Interview: Sandra McLean, A/Executive Director Innovation Governance Strategy, Department of Innovation, Tourism Industry Development and the Commonwealth Games

Tell us about the journey to your current role and what it this role entails?

I have spent most of my professional life working as a journalist which took me around Australia and the world working for newspapers and magazines. This was sparked by my love for words and writing as well as a curiosity about people and places.  I worked as a journalist and an editor and also authored a nonfiction book Late Babies: Having Babies After 35. I joined the public service about 8 years ago and have never forgotten that this was due to someone reaching out and making an offer to me to make the leap into a very different environment. My roles in Queensland Government have been in communications, media, engagement, human resources and culture. My current role is leading human resources and engagement for the Department of Innovation, Tourism Industry Development and the Commonwealth Games with recent opportunities to act in senior executive roles in tourism policy and engagement and governance and strategy in the innovation division the department.

Can you describe a project you are working on/recently completed, and any key challenges you have faced along the way and how they were overcome?

Last year we were asked to work as part of a whole of government initiative around gender equity and to investigate how our department measured up in this regard – especially around the gender pay gap and also ensuring equal representation of men and women on key decision making bodies and boards.  This is an ongoing project however key steps were taken last year to capture key data so we could see if there were any pay gaps (there were) and to then also consult with staff to help us understand their views and knowledge around gender equity. We worked closely with the senior executive officers as well as offers in the A07-A08 classification who are our future leaders. It was clear that there were a lot of different points of view on what gender equity meant and what it would look like if we did have department that was in all ways gender equal.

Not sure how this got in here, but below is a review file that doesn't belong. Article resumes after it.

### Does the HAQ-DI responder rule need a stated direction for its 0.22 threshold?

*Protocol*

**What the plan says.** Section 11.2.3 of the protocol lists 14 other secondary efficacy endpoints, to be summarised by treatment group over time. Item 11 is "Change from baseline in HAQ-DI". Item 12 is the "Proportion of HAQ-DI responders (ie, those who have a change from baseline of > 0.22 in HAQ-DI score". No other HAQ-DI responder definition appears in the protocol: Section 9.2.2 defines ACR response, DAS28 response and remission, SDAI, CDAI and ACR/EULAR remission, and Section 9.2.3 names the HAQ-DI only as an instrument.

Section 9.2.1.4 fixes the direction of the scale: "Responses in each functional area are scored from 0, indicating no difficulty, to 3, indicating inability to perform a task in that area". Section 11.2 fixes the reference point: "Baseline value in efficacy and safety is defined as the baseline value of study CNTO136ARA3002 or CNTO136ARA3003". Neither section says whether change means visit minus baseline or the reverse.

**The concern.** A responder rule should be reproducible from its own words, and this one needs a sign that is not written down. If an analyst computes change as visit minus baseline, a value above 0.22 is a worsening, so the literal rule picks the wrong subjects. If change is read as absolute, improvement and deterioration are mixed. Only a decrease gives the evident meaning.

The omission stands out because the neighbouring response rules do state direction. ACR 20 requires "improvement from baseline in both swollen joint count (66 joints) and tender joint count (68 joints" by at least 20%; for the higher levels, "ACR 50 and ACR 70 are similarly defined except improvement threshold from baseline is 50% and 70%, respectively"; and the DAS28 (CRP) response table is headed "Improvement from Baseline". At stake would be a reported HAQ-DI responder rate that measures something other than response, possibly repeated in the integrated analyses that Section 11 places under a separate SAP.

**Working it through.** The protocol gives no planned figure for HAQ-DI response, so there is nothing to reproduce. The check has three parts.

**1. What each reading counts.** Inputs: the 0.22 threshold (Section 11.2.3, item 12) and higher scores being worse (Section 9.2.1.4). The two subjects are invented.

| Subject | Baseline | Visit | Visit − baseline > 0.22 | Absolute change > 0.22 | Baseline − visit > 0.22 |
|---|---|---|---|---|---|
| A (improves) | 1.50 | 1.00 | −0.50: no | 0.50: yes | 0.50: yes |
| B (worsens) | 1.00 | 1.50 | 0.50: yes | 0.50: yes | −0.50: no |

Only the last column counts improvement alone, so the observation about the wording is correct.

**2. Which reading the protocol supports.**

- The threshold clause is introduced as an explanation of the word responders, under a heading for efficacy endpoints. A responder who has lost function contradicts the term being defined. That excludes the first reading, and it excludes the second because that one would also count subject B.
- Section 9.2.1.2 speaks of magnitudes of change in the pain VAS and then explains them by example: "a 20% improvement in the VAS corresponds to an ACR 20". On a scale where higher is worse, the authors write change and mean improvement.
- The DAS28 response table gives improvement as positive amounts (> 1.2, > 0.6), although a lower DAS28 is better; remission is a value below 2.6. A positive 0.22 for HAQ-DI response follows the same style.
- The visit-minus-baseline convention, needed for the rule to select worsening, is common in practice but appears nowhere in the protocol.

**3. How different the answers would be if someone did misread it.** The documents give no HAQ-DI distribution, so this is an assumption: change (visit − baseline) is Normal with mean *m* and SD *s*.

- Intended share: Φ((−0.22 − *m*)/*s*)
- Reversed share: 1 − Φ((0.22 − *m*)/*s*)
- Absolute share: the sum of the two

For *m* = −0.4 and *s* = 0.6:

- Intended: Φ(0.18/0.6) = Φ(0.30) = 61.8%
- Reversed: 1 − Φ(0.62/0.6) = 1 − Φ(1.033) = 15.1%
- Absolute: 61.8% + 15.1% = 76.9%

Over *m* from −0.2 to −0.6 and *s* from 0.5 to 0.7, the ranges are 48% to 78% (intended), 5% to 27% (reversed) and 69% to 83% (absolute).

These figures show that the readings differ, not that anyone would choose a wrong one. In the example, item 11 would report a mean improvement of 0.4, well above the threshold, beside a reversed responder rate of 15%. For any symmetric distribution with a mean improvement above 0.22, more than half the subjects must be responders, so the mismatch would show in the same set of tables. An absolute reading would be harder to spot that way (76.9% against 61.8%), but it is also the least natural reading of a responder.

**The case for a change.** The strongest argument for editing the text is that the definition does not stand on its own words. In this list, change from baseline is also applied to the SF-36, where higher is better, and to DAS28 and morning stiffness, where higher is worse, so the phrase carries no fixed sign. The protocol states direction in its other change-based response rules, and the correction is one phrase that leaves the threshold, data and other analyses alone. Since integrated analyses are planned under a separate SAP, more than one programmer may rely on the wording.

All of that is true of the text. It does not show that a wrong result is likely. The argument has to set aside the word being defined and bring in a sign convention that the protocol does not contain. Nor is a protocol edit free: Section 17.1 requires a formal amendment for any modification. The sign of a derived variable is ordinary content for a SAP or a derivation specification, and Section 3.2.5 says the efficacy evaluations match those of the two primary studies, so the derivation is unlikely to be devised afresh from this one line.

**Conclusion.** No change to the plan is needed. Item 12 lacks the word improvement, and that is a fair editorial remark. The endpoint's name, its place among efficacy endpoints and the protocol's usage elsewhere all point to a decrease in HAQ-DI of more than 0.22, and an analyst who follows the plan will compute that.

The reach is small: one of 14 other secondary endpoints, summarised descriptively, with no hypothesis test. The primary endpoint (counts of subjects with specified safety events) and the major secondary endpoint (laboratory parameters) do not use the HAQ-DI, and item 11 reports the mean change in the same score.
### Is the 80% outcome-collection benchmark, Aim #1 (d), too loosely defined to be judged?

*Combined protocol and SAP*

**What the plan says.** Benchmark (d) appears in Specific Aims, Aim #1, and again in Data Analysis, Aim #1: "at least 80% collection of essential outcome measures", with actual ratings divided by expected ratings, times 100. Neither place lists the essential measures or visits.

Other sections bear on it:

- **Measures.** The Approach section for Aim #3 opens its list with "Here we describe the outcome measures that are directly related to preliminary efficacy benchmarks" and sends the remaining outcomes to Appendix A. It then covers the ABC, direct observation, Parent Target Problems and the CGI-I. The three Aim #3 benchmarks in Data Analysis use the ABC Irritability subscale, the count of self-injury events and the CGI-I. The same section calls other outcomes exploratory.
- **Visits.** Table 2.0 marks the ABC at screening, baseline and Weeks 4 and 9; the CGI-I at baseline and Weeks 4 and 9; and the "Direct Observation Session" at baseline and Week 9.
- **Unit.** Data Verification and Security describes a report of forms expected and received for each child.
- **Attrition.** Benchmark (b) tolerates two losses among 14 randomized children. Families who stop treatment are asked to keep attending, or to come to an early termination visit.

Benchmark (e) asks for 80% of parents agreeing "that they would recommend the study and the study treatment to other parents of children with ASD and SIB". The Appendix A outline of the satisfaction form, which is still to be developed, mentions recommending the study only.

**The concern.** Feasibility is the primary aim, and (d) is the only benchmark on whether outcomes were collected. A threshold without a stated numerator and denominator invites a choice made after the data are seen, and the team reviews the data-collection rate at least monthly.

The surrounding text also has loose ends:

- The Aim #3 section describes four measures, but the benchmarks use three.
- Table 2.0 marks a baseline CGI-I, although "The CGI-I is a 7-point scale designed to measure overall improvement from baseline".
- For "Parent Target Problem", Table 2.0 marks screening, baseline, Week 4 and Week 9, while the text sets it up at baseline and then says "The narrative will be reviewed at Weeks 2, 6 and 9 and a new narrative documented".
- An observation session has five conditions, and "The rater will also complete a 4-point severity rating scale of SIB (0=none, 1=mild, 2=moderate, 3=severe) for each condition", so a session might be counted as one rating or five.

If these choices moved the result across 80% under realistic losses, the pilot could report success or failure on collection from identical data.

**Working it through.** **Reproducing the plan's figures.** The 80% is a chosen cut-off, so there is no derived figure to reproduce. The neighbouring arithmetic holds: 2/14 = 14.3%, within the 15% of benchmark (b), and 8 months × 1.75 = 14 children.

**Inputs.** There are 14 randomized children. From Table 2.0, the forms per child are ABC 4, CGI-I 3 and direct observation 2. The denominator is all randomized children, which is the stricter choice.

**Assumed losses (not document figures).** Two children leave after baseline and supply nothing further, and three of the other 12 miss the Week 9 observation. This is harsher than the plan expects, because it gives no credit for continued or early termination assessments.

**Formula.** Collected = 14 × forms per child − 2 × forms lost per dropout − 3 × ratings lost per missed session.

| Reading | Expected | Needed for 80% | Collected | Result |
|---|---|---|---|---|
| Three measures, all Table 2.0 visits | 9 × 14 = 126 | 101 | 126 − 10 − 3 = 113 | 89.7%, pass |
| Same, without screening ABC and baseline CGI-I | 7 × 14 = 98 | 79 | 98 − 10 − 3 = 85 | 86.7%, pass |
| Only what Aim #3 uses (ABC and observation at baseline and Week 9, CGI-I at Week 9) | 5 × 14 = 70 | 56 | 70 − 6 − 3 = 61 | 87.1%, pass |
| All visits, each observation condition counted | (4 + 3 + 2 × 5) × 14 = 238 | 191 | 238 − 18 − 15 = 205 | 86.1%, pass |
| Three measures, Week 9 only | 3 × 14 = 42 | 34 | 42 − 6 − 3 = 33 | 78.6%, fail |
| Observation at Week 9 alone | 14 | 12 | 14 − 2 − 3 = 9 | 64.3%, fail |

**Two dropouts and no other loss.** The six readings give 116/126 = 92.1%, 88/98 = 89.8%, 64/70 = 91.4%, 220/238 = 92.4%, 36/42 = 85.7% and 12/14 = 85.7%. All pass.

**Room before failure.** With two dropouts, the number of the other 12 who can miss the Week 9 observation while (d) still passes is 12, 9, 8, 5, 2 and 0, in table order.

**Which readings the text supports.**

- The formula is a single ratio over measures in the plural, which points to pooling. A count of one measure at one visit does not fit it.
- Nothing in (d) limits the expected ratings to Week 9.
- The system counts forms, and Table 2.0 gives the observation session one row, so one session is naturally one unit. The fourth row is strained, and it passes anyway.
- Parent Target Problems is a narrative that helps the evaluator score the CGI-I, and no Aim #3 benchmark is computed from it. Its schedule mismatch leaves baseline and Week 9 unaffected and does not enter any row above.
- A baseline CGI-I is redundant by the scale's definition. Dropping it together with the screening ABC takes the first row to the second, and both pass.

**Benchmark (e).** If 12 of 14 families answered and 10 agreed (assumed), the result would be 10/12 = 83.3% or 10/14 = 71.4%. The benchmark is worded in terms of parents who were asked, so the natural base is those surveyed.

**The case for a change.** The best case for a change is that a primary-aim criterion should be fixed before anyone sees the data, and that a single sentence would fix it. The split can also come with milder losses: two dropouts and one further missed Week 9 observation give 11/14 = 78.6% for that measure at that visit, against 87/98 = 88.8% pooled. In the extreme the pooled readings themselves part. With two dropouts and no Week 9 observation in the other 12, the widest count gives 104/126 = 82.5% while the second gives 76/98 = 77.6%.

What did you learn from this project? What did it achieve?

The key outcome of these workshops was to raise the awareness around this issue and for everyone to understand that to achieve gender equity we need to act across a range of areas eg flexible work, recruitment methods and that there are some things we cannot influence around gender equity that relate to the environment away from work. This is key challenge for those working in government to shift the gender dial – the attitudes and entrenched ways of working and living – that can dull the impact of any policies government may put in place. It is a work in progress but progress is being made.

What excites you most about the future?

I am most excited about the possibilities that lie ahead in my own career and the work that is happening in Queensland Government around creating a workforce for the future. It is something that I am passionate about as the mother of a son now at university – we must remember to always look out to the world and stay curious. The work the Queensland Government is doing to identify what the future working world will look like and the skills people will  need as well as to connect with those shaping this world – the entrepreneurs, thinkers, researchers – through the many programs in place not just in innovation but across government is exciting. I am also energised by the way Queensland Government has prioritised the public service as a place where people feel safe, respected and supported – and importantly have access to opportunity.

If you could give one piece of advice to someone looking to further their career in government, what would it be?

Be curious, stay open to change, never burn a bridge and put your hand up for any opportunity that comes your way.

Where do you look to for further education? E.g. articles, podcasts, news sources, courses – e.g. University, online, internal etc?

I look to people around me first and foremost; I am a huge consumer of newspapers and news magazines; and I find Linked in connects me to trends and priorities in the working world: it is important to stay connected to this. I also have a diverse collection of books – currently there’s about four on the go on my bedside table!